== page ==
Mud Plugs (part 1) and their Bugs

Mud is used to plug the nests of many wasps and some bee species, including our earliest nesting bee, Osmia lignaria. Mud plugs are a complex set of plugs, with subtle differences that we are starting to understand. For this post, we focus on early season mud plugs. We will revisit mud plugs later in the season as additional wasps that also use mud begin nesting.

When reporting on mud plugs it is most helpful to us if you can include photos of the plugs and any insects you see entering, exiting, or plugging these nests. Adding comments about mud plugs such as the color (dark grey, tan, white, pale grey, reddish), texture (chunky, bumpy, smooth, grainy), and concavity (very concave, flat, bulbous) are most helpful, particularly if an insect was seen entering the nest. These, in combination with the date of observation, distance recessed or protruding, and intactness give us a more complete picture of what is happening. If you see the insect, but can’t photograph it, comments including the color and shape (round blue bee, skinny black wasp, black and yellow striped insect carrying green thing under its body) are very helpful as well.

Some insects that make early season mud plugs include:

Osmia lignaria suns on a leaf

Osmia lignaria suns on a leaf

Osmia lignaria – Blue Orchard Mason Bee
Family: Megachilidae
Bee characteristics: Metallic blue or blue-green, 1/2 inch long, rotund, resembling a fly
Abundance: Locally common across Colorado, especially near early spring blooming deciduous trees
Seasonality: EARLY spring
Nest diameters: Medium (Large if the medium holes fill up)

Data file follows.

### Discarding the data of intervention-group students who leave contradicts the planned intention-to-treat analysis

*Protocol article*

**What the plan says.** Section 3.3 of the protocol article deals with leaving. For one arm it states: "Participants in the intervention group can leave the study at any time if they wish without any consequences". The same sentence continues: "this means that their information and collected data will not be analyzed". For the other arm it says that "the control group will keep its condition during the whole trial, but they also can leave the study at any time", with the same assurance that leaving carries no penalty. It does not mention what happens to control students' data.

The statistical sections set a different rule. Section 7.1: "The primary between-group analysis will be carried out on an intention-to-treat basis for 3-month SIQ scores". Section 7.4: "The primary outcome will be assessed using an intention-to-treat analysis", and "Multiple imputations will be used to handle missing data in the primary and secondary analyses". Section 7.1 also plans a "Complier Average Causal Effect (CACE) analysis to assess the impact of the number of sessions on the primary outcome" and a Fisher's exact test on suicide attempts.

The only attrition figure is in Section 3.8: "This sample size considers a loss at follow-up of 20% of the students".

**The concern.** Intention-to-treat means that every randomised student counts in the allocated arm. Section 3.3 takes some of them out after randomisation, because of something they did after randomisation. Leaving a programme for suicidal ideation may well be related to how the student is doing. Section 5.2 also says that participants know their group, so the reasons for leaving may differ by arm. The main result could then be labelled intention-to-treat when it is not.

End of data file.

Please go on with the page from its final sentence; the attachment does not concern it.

Plug composition: Mud that is Chunky in texture and usually medium grey in color
Plug depth: usually Flush with nest entrance, sometimes protruding a smidge
Pollen: Many spring blooming species including willows and apples
Generations per year: 1 (no emergence later in the summer)
References: Many books have been written on this one species including:
Pollination with Mason Bees: A Gardener’s Guide to Managing Mason Bees for Fruit Production by Margriet Dogterom and Mason Bees for the Backyard Gardener by Sherian A. Wright
Notes: Two introduced species, Osmia cornifrons and Osmia taurus also plug with mud. These species have NOT been confirmed for Colorado, although a blurry picture exists of a potential individual from Boulder County seen during spring of 2014. If your early season mud plugger is an O. lignaria sized bee with a brassy metallic orange (copper) color, faint striping on the abdomen, and potentially “tusks” on its face, please get a photo if possible and alert Virginia to this observation immediately (Virginia.Scott@Colorado.Edu).

Osmia lignaria haven

Osmia lignaria haven

Chunky Mud plug by Osmia lignaria

Chunky Mud plug by Osmia lignaria

 

 

 

 

 

 

 

 

Stenodynerus sp. working on nest with plug in tunnel below

Stenodynerus sp. working on nest with another plug in tunnel below

 

Stenodynerus sp.
Family (Subfamily): Vespidae (Eumeninae)
Wasp characteristics: Narrow-tapering, black with yellow stripes, similar to a small paperwasp
Abundance: Somewhat uncommon
Seasonality: Late spring
Nest diameters: Small
Plug composition: Mud that is Smooth (sometimes ridged around the edges) and Concave in the center
Plug depth: slightly recessed (~1/8 inch) from nest entrance
Prey: Caterpillars
Generations per year: multiple with spring nests emerging later in the summer, no renesting?
Notes: At least a dozen species of Stenodynerus occur in Colorado although some of these may nest in the ground

Mud plug made by Stenodynerus sp.

Mud plug made by Stenodynerus sp.

Stenodynerus sp.

Stenodynerus sp.

 

 

 

 

 

 

A male specimen of Chelostoma philadelphi

A male specimen of Chelostoma philadelphi

Chelostoma philadelphi
Family: Megachilidae
Bee characteristics: Small, Elongate 5/16” long, Black
Abundance: We have yet to document this bee in our bee blocks, but the bee occurs in Boulder and nests in wood
Seasonality: During Mock-orange bloom (Philadelphus sp.)
Nest diameters: Small
Plug composition: Mud
Plug depth: Flush
Pollen: Visits only Mock-orange for pollen
Generations per year: 1 (no emergence later in the summer)
References: Krombein’s 1967 Trap-nesting Wasps and Bees
Notes: Boulder is the farthest west this species is known to occur, first documented on the CU Campus in 2002 and again in north Boulder in 2014.

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